Race, parental history of hypertension, and patterns of cardiovascular reactivity in women.
This study examined the interaction of race and parental history of hypertension on patterns of cardiovascular responses among women. Two stressors were used that produce different patterns of cardiovascular reactivity: mental arithmetic, primarily a beta-adrenergic stimulus, and the cold face stimulus, which evokes alpha-adrenergic (i.e. vascular) activity. Systolic and diastolic blood pressure, heart rate, forearm blood flow, and forearm vascular resistance were assessed before, during, and after arithmetic and cold face stimulus. Both tasks produced the expected patterns of cardiovascular adjustment, although no Black-White differences occurred during arithmetic. However, Black subjects did show a slower recovery of diastolic blood pressure following arithmetic. The cold face stimulus produced significantly greater changes in systolic blood pressure in the Black than in the White women. Parental history of hypertension did not relate significantly to reactivity. The results provide limited support for the idea that Black females exhibit a greater pressor response than White females to a stimulus that produces primarily vascular rather than cardiac changes. These findings are discussed in relation to previous findings with males and with respect to their implications for the role of reactivity in Black-White differences in hypertension prevalence.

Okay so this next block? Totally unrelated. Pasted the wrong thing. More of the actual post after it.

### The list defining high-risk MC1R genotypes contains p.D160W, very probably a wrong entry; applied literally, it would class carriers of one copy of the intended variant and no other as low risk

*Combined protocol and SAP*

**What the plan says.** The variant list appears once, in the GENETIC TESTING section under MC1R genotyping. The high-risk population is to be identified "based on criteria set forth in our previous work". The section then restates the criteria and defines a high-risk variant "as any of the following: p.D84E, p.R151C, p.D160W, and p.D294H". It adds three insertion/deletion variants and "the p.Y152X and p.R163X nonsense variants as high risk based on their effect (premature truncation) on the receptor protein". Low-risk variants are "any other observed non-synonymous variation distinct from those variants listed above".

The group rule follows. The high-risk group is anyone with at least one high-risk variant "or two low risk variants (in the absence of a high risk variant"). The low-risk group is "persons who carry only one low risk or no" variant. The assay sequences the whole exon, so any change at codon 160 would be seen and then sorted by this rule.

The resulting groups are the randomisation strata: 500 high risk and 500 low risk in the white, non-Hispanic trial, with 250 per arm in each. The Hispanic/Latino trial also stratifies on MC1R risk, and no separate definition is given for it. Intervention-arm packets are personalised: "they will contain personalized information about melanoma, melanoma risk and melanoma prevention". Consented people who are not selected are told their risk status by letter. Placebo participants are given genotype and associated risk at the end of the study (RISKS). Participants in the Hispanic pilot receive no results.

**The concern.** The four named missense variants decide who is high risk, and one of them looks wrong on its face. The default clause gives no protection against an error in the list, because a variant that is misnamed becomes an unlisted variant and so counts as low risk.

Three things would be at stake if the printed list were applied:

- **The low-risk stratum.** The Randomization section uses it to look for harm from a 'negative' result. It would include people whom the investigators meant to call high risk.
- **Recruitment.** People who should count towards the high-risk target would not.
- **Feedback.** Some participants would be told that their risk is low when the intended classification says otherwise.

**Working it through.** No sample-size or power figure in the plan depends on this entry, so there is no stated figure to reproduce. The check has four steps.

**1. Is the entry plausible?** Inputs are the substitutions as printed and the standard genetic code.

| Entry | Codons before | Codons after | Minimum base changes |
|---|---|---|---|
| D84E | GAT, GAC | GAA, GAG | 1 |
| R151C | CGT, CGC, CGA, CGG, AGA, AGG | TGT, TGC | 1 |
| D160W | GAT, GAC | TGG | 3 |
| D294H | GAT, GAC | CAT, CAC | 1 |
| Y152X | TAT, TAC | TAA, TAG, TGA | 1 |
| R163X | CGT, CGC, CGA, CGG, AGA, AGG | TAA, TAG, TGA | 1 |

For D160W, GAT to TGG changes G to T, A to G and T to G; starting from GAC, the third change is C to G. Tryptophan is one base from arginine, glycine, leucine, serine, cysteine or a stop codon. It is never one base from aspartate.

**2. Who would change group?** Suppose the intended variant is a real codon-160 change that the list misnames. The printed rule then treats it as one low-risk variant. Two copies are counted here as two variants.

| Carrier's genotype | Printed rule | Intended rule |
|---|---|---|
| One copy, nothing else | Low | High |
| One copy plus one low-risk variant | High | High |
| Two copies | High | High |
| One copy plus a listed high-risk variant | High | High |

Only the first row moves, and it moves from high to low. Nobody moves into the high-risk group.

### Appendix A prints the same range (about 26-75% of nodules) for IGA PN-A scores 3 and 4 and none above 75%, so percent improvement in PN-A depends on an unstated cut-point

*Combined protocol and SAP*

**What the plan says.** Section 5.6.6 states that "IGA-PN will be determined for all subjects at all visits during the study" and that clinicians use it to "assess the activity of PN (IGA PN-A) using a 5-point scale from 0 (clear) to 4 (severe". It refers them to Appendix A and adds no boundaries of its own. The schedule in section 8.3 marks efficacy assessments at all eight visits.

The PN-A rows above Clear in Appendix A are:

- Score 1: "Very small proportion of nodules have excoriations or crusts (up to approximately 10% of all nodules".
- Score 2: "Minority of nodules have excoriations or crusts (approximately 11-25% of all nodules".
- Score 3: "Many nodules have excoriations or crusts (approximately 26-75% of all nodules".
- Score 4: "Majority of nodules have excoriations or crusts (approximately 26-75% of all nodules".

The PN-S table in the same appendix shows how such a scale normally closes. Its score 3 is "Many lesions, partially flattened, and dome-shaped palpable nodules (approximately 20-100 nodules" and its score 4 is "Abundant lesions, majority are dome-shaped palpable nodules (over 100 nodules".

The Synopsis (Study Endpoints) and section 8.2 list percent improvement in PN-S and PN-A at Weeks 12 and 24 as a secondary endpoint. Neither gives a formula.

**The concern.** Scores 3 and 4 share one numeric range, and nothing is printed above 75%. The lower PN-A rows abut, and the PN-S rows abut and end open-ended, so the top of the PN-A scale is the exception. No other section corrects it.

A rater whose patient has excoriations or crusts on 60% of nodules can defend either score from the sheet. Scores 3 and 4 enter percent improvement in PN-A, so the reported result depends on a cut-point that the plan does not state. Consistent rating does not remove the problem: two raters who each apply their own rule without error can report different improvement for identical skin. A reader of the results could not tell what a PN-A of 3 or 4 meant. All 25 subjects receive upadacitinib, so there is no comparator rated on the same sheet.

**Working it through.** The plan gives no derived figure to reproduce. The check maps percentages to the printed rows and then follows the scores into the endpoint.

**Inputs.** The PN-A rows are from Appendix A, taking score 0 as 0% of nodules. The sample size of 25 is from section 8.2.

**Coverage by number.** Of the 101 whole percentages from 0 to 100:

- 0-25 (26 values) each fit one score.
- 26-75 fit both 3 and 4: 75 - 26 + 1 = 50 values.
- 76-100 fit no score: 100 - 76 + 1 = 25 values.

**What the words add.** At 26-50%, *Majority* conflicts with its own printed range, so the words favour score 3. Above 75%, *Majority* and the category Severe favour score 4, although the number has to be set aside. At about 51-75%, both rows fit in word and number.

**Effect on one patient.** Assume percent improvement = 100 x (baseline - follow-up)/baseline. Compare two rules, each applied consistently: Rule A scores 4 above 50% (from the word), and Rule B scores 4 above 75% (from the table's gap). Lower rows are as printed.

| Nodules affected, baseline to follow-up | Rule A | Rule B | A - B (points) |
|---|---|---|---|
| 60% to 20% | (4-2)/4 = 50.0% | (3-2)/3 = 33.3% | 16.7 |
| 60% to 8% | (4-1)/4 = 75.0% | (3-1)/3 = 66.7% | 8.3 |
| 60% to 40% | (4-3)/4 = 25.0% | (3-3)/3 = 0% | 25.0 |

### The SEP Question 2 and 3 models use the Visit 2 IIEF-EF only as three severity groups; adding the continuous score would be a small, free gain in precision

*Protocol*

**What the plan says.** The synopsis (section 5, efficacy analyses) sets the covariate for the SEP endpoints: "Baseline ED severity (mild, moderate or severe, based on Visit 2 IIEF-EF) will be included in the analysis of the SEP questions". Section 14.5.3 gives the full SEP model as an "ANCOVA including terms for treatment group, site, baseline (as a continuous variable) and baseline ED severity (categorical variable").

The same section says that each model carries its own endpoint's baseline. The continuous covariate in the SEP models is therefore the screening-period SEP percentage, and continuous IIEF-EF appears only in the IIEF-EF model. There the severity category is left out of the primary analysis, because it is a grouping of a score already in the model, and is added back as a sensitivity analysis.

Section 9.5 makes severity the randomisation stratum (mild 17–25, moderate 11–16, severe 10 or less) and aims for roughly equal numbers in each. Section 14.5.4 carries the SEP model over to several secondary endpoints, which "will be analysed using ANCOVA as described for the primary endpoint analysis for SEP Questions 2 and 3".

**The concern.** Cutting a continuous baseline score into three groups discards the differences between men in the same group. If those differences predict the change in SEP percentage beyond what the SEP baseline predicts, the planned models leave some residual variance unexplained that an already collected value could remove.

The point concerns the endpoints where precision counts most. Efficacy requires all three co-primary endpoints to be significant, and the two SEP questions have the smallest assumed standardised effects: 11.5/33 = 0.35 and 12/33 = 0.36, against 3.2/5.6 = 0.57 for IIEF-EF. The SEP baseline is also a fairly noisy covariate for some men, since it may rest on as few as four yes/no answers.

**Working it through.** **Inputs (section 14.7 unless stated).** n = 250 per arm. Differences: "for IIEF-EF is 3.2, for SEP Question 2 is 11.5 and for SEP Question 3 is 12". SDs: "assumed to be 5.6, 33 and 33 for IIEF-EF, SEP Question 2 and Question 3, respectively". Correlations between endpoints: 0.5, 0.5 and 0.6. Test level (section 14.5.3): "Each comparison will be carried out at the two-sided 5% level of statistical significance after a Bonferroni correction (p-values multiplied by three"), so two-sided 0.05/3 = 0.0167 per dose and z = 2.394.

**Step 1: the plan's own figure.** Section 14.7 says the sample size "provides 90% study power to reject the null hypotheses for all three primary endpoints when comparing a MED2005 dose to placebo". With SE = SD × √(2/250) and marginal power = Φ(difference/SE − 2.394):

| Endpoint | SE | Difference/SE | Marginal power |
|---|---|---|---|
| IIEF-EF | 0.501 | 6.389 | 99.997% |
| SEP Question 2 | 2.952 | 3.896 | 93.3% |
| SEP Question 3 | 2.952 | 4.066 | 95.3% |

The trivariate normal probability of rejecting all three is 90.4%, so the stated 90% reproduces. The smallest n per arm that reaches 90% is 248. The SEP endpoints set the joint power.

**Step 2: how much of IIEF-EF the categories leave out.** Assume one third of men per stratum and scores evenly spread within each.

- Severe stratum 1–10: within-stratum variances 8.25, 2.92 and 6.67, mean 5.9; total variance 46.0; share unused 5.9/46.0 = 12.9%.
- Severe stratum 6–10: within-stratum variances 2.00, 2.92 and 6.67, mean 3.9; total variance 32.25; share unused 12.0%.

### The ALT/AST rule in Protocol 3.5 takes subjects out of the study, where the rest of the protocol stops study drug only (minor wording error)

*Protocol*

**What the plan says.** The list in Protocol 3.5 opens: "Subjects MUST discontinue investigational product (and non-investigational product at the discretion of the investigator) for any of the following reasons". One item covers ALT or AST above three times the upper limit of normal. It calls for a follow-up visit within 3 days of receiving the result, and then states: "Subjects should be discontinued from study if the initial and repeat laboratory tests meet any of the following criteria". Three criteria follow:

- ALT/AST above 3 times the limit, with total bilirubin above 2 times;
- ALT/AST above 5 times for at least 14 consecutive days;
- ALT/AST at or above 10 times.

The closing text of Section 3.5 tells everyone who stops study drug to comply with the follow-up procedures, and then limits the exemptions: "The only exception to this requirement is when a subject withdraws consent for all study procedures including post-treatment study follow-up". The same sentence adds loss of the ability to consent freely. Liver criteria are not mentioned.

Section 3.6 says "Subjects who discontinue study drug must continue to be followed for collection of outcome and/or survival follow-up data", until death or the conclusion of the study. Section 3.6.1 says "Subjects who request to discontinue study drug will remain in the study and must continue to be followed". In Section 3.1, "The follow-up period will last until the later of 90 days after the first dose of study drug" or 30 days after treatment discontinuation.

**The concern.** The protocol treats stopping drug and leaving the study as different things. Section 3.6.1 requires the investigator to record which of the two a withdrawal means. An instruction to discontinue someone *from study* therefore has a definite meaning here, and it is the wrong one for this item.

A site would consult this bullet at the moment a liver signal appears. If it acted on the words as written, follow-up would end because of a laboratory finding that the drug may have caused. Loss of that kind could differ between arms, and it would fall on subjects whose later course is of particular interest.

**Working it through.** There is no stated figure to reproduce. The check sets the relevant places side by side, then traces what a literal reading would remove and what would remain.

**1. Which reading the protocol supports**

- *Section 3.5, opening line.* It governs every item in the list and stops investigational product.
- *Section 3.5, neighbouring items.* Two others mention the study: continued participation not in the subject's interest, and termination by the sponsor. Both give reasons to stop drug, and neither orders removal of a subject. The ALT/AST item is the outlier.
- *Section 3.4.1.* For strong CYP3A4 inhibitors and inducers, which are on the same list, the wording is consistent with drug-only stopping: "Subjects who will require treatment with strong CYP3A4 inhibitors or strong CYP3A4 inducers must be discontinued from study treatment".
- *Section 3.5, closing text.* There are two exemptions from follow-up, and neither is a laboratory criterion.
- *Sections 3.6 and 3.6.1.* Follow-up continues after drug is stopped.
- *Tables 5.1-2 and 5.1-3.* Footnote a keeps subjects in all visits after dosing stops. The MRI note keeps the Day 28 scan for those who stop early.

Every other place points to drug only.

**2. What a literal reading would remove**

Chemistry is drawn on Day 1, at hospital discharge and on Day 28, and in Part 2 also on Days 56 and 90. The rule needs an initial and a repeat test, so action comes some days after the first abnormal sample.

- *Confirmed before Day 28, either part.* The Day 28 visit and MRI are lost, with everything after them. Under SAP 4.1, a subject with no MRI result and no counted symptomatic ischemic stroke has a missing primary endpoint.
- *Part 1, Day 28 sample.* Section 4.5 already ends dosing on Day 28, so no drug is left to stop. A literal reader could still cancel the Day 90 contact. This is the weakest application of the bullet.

Anderson, NB; Lane, JD; Taguchi, F; Williams, RB; Houseworth, SJ
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